The Aftermath by Rhidian Brook depicts a time and place not often depicted in literature: post-WWII Germany–specifically, Hamburg in 1946. The Aftermath tells the story of a British officer, his wife, and their young son sharing a requisitioned home with a German man and his teenaged daughter. This situation proves ripe for drama and clashing relationships and tensions, and Brook delivers. A note at the back of the book explains that the author got the idea from his Grandfather who hared a house with a German family after the war, which from what I understand, was certainly not the norm.
English couple Lewis and Rachael are distanced after the war, Lewis rather hung up on the idea of Rachael, and Rachael suffering from most likely a form of PTSD after the loss of someone close (I won’t say who due to spoilers). Lewis and Rachael are almost foils to each other: Lewis holds everything in while Rachael lets everything out despite her best efforts at the typical English stiff upper lip. Their son, Edmund, on the other hand, is relatively upbeat and curious despite the impacts of the war and witnessing the devastation of post-war Germany. Orphans of all ages run free in hodge-podge found clothes, scavenging food and belongings, squatting in abandoned homes, and desperately seeking prized cigarettes or food from the British soldiers. The orphans engage in a type of black market trade, with cigarettes being the main currency, and Edmund getting caught up in the plight of the Orphans.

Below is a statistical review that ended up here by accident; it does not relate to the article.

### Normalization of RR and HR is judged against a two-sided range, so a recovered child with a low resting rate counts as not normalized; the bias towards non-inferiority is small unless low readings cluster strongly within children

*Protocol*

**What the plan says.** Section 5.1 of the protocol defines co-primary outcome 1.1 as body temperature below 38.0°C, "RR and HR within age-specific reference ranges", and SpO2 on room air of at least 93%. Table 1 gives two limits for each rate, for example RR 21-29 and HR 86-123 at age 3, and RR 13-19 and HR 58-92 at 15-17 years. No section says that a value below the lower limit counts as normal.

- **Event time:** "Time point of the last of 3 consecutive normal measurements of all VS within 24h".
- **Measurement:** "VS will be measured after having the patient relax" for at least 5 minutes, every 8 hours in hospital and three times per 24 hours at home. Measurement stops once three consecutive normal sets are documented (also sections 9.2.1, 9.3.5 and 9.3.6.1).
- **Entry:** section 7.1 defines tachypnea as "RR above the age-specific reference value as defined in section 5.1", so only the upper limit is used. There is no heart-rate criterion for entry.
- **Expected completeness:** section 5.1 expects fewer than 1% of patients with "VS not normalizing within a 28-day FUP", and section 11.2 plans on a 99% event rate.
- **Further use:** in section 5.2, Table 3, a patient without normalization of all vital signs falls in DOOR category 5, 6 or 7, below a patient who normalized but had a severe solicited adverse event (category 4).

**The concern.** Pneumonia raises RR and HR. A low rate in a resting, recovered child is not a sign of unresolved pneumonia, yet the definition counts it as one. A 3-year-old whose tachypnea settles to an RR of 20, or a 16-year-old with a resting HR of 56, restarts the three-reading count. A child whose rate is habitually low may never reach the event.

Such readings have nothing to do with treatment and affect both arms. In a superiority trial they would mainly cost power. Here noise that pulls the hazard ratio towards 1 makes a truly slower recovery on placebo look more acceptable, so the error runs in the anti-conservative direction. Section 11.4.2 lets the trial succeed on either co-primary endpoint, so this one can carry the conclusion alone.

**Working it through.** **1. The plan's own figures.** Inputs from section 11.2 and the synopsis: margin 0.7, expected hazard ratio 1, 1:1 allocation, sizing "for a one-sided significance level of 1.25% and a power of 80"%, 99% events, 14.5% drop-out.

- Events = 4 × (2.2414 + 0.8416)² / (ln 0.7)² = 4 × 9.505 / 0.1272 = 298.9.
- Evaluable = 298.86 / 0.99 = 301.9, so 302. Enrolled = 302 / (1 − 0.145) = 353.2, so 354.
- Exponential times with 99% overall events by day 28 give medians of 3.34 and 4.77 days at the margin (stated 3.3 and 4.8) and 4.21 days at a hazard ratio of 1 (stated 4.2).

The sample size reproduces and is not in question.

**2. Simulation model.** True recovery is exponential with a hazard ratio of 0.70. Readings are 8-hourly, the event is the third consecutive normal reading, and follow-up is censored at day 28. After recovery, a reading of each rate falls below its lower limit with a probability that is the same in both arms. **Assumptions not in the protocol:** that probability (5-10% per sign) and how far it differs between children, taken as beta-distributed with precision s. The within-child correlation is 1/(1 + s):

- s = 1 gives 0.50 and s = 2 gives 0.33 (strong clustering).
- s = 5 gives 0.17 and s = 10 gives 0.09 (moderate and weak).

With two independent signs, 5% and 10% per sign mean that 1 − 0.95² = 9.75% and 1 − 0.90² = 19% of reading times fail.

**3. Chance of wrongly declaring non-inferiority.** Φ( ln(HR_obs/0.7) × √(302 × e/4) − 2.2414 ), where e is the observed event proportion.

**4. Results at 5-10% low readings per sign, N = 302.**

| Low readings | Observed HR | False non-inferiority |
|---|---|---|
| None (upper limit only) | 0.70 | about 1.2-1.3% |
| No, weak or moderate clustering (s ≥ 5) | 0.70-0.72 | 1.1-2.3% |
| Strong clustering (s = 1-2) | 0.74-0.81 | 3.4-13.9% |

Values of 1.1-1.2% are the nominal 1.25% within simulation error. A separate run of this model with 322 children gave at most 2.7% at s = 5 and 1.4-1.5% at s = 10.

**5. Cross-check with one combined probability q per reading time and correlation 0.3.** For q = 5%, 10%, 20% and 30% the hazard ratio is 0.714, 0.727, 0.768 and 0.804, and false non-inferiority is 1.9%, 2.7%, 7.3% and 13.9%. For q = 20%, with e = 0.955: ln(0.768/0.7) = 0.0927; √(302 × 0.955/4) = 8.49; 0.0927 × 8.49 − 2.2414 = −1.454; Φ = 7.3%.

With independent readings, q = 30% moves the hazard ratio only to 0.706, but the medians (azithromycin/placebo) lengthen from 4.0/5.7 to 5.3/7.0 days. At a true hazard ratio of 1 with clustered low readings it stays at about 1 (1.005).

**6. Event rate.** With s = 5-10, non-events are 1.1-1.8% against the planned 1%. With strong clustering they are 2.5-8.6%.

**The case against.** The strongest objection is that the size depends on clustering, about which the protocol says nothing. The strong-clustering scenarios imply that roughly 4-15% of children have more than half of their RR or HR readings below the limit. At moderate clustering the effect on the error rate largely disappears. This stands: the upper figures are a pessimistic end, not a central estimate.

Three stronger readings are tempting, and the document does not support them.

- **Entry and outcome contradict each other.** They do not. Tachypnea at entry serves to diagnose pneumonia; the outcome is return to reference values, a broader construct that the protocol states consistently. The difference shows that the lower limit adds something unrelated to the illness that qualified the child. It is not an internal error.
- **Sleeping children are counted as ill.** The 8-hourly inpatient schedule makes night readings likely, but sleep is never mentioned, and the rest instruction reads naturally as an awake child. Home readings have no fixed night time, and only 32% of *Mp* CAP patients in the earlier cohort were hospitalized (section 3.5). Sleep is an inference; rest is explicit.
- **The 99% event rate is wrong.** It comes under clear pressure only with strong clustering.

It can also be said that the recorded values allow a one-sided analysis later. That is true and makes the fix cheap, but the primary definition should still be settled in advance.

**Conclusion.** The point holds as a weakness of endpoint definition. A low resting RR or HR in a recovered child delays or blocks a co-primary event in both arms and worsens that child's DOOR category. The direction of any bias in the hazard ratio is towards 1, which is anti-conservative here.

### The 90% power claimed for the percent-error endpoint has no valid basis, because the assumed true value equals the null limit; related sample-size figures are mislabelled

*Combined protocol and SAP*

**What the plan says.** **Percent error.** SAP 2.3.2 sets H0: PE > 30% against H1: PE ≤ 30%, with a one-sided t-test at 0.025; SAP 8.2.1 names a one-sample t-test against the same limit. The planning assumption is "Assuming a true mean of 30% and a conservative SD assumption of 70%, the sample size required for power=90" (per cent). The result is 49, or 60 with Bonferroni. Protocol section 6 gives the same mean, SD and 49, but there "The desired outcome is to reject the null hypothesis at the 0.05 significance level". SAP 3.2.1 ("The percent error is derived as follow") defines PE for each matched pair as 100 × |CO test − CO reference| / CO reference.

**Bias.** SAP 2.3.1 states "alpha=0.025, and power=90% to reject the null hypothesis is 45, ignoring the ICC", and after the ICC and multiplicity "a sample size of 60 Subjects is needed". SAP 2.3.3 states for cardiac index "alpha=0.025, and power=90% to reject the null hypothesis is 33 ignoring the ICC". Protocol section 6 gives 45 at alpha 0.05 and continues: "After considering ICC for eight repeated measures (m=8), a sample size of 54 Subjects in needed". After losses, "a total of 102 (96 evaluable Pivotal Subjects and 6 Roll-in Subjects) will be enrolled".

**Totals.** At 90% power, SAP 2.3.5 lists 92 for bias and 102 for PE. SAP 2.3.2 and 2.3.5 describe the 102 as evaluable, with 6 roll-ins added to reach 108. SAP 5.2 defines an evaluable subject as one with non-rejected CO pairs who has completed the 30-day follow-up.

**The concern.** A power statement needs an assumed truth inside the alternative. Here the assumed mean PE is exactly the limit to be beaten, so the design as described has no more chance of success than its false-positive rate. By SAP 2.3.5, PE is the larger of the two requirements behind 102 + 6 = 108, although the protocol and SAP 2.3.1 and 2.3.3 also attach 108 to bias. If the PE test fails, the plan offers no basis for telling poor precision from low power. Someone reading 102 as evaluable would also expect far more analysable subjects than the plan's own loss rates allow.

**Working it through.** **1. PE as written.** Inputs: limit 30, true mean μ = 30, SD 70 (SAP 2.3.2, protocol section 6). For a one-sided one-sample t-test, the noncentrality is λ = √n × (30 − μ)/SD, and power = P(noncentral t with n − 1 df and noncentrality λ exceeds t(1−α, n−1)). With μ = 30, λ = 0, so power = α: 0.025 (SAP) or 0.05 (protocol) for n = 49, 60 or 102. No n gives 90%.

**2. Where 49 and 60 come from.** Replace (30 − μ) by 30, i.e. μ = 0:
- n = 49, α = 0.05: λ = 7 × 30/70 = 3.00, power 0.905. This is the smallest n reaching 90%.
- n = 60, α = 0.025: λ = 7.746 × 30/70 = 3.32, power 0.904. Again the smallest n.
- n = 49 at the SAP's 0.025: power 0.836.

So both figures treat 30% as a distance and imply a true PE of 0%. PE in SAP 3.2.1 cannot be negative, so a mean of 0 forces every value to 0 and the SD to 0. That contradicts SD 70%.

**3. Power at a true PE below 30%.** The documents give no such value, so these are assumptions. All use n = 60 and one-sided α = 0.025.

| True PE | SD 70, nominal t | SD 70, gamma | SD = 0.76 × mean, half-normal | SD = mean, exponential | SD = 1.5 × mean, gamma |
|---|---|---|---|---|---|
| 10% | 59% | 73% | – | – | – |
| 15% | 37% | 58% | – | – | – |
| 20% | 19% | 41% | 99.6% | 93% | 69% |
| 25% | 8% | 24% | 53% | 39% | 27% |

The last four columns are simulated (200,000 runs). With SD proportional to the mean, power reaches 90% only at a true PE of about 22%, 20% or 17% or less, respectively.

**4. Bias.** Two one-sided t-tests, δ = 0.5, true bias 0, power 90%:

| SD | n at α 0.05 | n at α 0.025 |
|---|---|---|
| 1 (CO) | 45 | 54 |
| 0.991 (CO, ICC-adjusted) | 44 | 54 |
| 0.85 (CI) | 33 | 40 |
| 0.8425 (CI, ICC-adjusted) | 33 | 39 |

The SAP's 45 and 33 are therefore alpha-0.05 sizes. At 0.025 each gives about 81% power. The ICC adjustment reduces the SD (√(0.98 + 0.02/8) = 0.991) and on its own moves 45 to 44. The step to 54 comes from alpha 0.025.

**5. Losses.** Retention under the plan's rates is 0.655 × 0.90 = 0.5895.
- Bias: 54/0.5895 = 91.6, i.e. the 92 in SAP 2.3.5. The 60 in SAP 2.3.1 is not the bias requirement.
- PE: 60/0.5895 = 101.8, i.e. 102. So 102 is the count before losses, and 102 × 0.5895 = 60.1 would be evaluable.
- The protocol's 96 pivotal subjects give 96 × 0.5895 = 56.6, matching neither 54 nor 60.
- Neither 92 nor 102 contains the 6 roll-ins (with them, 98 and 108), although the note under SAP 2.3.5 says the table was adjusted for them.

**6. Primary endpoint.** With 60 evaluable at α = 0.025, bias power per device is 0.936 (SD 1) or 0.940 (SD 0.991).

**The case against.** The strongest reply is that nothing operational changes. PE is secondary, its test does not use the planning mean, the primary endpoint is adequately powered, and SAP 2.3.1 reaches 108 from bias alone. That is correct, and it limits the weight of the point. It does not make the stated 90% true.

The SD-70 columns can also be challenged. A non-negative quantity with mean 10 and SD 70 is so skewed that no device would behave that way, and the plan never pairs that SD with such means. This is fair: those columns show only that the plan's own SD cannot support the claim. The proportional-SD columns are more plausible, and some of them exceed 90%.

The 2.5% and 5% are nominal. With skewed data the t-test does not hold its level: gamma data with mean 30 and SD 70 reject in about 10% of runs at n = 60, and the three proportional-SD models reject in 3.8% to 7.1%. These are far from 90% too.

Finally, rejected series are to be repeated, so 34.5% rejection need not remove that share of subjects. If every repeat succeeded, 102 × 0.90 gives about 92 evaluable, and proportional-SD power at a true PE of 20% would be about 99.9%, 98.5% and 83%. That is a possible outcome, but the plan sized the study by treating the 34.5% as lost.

Brook offers brief vignettes of the German family, Stefan and Freda, but I found their characters thinly painted. More time seems to have been spent fleshing out the English family. I would have liked to have gotten to know Stefan and Freda much more than Brook offered.
The Aftermath, at times, falls into the trope of the emotionally frozen marriage and the subsequent actions of husband and wife; one party inevitably being “awakened” by adultery. I won’t speak too much on that subject given the spoiler-territory, but I will say that while that aspect was enjoyable to read, it was predictable.
I found myself distracted by the author’s thesaurus-happy tendencies, perhaps because I don’t like writing that tries to elevate itself by posh language rather than theme at the risk of becoming pretentious. Maybe that’s just my egalitarian outlook in general, although I do obviously understand the importance of people learning new words from reading.
My main issue with The Aftermath is that is seems to be an incomplete book. The ending was quite abrupt and although there is allusion to closure, I felt there was no closure for any of the characters, which was very unsatisfying.
Fun fact: The Aftermath, as we speak, is being made into a film, which I will most certainly see!